There is a growing consensus among retirement professionals that the Department of Labor’s new fiduciary rule will not be forwarded to the Office of Management and Budget (OMB) for consideration until the first quarter of 2023. The regulation, which aims to create a universal fiduciary guidance standard among financial professionals, will probably see another delay, partly due to two active and related legal cases.
The DOL under the Trump presidency released PTE 2020-02 in December 2020, allowing investment advice fiduciaries to receive payment in connection with rendering fiduciary investment advice. This includes advice regarding rolling over a participant’s account in an employment retirement plan to an IRA and other comparable types of rollover suggestions.
This came after the Fifth Circuit Court of Appeals, which is situated in New Orleans, overturned the fiduciary rule from the Obama administration in 2018, citing that it was “unreasonable” and that the DOL’s execution of the rule amounted to “an arbitrary and capricious use of regulatory power.”
Many in the retirement plan sector believed that the Trump administration’s rule would be done away with following the 2020 election. However, the Biden administration decided to allow it to go into force while making it clear that it would review the five-part criteria and, if necessary, make changes. The rule was expected to be published in December. However, new reports are emerging that there may be delays as the rule has not been sent for OMB review.
OMB Review Likely Delayed
Normally, OMB reviews last up to three months. Rarely do they last less than 60 days for significant rules such as this. If the rule’s OMB review proposal were to be presented in September or early October, it would have been published in December this year.
However, while speaking to ThinkAdvisor, Brad Campbell, a former head of the EBSA and now a partner at law firm Faegre Drinker based in Washington, reveals, “the OMB review delay is likely due to the ongoing lawsuits facing the Department of Labor or other regulatory initiatives.”
The Lawsuits Against DOL
The DOL is presently facing two lawsuits regarding fiduciary advice. The Labor Department’s investment advisory regulation’s opponents in Texas are fighting to get it overturned in the hopes that history will repeat itself. The Trump administration’s fiduciary rule was finalized in late 2020 and implemented by the Biden DOL. Still, the Federation of Americans for Consumer Choice (FACC) filed a lawsuit in federal court in Dallas opposing it.
The FACC claims in the lawsuit that the DOL does not have the jurisdiction to enlarge the list of financial advisors who are required to serve as fiduciaries for pension savings. The FACC is a trade association for independent life insurance agents and companies that offer annuities and other insurance products. It claimed that the DOL regulation would greatly affect its members.
According to the current DOL fiduciary rule, fiduciaries of retirement funds are immune from federal retirement law’s prohibitions on taking commissions and 12b-1 fees and other types of remuneration as long as they operate in their client’s best interests and adhere to other conditions.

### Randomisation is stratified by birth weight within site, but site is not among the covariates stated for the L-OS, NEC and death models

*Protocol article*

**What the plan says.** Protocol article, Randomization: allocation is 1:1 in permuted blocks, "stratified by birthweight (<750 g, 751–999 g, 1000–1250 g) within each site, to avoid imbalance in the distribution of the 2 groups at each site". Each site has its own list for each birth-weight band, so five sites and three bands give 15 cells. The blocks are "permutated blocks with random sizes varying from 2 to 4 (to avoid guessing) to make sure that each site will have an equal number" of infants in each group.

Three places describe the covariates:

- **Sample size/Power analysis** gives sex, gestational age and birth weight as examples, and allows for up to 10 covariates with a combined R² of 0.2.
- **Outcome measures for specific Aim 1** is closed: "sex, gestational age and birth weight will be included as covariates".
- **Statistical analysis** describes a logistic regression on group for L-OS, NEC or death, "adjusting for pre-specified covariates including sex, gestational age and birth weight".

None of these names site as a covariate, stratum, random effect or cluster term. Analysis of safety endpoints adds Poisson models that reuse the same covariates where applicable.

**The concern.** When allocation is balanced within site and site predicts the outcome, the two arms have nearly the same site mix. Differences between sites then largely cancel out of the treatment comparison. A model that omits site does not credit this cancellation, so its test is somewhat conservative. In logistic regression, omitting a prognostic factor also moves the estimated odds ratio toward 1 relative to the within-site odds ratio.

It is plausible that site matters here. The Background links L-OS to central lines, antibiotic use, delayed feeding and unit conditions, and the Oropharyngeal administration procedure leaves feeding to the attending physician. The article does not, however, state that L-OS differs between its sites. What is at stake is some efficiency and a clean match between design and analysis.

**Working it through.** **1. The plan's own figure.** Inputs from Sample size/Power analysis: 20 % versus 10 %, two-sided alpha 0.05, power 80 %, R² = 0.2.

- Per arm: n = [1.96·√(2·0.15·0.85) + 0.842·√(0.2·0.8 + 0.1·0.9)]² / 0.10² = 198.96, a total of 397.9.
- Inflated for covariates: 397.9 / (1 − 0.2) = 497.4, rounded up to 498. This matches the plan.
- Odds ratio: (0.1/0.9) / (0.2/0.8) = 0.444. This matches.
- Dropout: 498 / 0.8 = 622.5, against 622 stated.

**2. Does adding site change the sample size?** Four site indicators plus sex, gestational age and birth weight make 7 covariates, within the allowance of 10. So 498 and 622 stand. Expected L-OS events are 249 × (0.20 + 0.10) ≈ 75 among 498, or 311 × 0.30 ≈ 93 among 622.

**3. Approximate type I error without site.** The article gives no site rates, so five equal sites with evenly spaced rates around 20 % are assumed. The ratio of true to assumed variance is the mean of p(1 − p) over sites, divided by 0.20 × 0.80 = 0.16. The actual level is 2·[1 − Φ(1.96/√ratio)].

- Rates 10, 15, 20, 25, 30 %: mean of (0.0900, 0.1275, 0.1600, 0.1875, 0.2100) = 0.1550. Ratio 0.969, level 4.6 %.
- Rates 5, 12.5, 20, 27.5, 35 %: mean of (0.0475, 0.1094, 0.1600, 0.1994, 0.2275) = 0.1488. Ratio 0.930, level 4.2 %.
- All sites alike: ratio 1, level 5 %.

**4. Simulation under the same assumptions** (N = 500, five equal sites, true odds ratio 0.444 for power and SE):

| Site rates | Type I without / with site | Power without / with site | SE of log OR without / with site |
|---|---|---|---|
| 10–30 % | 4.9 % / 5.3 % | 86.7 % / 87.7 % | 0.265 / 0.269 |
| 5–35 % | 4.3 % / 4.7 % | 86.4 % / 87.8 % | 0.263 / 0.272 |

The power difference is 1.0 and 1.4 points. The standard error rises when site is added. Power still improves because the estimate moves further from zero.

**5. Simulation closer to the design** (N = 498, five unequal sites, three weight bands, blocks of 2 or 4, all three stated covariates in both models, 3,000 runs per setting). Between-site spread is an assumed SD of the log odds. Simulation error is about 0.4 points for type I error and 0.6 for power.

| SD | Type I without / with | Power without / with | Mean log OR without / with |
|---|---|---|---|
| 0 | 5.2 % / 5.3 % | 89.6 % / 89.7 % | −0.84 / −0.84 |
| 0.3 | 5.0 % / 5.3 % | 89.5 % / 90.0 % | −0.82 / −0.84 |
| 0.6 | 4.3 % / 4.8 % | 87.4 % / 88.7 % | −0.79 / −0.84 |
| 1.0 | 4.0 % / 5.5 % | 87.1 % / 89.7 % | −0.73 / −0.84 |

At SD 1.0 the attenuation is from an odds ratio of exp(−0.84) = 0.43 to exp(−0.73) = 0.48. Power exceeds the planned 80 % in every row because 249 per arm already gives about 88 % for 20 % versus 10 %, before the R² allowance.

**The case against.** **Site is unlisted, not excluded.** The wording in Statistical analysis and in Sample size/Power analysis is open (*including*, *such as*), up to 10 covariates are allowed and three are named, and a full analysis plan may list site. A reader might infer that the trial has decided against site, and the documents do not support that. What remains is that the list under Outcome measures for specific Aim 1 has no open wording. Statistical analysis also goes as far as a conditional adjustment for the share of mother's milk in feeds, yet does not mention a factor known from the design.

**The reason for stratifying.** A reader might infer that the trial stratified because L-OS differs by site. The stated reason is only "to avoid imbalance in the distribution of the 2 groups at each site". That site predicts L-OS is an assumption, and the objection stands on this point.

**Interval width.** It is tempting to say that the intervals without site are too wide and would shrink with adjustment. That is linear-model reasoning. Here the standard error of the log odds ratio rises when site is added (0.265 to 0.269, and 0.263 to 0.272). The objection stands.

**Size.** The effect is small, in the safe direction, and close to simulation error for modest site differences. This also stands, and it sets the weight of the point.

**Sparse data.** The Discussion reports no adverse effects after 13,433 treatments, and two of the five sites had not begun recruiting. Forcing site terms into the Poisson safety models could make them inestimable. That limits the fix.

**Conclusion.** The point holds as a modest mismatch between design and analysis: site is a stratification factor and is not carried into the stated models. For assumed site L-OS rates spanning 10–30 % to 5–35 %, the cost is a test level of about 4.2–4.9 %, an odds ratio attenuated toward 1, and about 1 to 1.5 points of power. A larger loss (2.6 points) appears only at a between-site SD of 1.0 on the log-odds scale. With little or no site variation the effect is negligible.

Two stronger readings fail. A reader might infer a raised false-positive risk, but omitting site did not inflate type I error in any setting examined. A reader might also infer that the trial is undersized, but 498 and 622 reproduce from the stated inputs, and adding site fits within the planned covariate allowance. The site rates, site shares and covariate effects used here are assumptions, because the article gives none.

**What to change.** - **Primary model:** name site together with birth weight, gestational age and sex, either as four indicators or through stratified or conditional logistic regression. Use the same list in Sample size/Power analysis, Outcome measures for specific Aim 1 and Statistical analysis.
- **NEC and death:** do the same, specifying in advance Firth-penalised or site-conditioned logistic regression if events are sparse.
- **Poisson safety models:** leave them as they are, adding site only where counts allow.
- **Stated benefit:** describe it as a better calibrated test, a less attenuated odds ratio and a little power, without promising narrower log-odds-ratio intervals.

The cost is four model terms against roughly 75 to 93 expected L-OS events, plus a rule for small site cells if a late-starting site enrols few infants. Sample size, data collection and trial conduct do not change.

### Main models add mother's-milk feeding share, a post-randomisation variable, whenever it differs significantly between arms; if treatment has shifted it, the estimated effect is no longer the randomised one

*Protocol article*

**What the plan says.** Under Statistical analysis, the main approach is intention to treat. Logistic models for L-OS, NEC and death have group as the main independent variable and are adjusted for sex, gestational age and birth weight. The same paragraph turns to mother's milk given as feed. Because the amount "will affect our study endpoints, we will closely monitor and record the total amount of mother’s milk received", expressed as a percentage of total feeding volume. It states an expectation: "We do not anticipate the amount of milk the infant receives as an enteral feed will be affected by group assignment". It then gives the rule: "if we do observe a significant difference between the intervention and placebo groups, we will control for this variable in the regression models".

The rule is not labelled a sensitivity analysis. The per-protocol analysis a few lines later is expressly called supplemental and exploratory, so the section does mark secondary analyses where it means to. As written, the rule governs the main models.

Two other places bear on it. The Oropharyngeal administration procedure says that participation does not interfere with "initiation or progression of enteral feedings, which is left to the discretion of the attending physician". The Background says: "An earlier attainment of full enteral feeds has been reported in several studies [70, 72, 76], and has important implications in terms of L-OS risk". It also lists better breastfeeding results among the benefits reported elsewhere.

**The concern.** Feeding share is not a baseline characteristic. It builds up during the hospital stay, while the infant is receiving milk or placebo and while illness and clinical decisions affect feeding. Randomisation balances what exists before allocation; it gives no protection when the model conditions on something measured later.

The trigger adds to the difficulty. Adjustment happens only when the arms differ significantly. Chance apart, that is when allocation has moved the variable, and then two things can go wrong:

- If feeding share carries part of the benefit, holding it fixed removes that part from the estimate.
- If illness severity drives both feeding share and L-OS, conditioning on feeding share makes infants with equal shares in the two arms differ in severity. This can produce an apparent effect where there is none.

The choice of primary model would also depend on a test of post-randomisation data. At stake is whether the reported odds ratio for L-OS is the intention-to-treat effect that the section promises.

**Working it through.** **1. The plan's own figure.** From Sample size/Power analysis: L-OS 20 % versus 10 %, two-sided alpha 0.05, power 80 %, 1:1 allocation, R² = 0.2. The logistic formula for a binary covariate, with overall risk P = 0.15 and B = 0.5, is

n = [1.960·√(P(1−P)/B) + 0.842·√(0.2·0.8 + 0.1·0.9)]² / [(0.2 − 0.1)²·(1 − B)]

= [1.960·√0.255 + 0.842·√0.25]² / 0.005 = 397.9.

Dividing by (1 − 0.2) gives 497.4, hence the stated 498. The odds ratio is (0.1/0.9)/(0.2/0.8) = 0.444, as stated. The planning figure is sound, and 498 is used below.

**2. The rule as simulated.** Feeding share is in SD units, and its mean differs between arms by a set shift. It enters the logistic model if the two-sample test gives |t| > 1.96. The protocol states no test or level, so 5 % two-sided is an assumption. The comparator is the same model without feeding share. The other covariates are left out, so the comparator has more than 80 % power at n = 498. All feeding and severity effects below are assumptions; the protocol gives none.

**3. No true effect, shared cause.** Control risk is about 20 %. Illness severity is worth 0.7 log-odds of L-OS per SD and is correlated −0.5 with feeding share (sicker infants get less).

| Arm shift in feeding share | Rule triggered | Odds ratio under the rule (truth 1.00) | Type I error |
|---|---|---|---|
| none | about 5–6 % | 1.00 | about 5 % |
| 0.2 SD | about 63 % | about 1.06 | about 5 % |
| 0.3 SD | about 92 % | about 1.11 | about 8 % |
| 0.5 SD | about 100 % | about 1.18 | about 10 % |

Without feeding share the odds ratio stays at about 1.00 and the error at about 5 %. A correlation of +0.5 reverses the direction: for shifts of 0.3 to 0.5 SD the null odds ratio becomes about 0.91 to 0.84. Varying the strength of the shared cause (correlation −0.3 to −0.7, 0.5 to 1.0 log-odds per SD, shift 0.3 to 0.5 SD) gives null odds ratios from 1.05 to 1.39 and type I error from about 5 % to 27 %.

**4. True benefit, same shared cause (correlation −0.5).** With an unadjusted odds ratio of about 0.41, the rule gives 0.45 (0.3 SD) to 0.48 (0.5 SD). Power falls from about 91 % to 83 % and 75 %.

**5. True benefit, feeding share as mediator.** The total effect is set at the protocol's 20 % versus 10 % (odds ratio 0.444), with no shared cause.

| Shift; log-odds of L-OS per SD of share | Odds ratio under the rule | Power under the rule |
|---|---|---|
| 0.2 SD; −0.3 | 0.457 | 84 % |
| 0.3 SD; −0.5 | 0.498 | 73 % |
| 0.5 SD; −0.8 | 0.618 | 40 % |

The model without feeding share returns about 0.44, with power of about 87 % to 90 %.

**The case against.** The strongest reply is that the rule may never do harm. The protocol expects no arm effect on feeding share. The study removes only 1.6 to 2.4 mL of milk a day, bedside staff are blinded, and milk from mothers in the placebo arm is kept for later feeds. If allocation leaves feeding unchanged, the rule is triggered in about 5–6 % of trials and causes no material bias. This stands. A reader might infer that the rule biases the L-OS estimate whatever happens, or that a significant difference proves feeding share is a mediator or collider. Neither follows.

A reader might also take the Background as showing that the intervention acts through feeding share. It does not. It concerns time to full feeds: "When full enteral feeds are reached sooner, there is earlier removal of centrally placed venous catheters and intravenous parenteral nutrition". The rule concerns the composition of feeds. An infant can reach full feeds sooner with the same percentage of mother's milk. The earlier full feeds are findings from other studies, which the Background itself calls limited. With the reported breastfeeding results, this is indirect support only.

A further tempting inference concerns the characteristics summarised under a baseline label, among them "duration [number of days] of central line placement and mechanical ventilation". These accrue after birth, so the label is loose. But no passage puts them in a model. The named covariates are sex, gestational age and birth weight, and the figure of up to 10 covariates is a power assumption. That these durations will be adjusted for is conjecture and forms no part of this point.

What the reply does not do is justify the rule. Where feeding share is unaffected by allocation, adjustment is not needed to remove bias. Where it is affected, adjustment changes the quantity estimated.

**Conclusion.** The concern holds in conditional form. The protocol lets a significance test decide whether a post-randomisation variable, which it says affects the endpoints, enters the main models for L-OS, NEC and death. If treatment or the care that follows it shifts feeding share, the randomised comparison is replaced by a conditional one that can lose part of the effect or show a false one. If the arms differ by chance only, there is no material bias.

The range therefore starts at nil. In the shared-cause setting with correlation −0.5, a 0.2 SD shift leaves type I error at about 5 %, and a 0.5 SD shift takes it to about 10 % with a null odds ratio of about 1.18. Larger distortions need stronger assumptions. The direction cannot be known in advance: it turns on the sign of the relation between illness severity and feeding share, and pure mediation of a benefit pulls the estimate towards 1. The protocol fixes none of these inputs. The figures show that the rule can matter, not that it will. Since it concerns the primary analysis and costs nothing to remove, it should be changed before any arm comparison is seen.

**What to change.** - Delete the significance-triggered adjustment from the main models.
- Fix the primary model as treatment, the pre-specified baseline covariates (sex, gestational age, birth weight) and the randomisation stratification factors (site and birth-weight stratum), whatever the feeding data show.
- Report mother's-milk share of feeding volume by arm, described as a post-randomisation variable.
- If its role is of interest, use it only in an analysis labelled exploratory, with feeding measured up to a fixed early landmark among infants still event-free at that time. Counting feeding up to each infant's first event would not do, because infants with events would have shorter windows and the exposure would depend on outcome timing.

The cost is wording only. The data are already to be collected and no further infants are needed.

In the preamble, the DOL construed a five-part criterion for evaluating fiduciary capacity so that a fiduciary care standard would be activated for rollover guidance and allow more advisors to be fiduciaries.
The American Securities Association (ASA) filed a second lawsuit in a federal court in Florida. In contrast to the FACC lawsuit, which contested the regulation as a whole, the ASA lawsuit focused on the FAQ instruction, claiming that its content created new legislation and breached regulations requiring a period for public input.
In a recent panel discussion, Phyliss Borzi, a former DOL official, said she believes that the DOL will revise its long-standing position on whether the initial instance of communication between a consultant and customer must be regarded as a fiduciary contact in the rollover advice. “Although the argument is focused on legal nuances, the rollover guideline is at the complaint’s core.” She thought the advice didn’t go very far. The DOL is yet to respond to this lawsuit.
The Road Ahead for the Rule
Even though Trump’s DOL proposed the rule almost two years ago, it still has a long way to go, especially with the lawsuits that the Department of Labor is facing. Analysts anticipate that the DOL will include this information in the public protocols it uses to inform retirement plan consultants in the future.
Borzi believes that the merits of none of these actions are strong enough to overcome motions to dismiss. However, one can never tell what a court might rule, especially a Texan court. “As it stands, the Department of Labor is holding off on providing more instructions as it awaits what the courts will rule”.
The Labor Department is undoubtedly encountering pushback as it works on a regulation to specify who is a fiduciary. With no sign of any OMB proposal submitted for review, the rule won’t probably be made public until the first quarter of 2023. This is due to the sheer volume of other regulatory initiatives they are engaged in and partly because they wish to wait and see how the two cases brought against the Department of Labor fare in Texas and Florida courts.
Brian Menickella is the founder and managing partner at Beacon Financial Services, a broad-based financial services firm based in King of Prussia, PA.
This material was created for educational and informational purposes only and is not intended as ERISA, tax, legal or investment advice.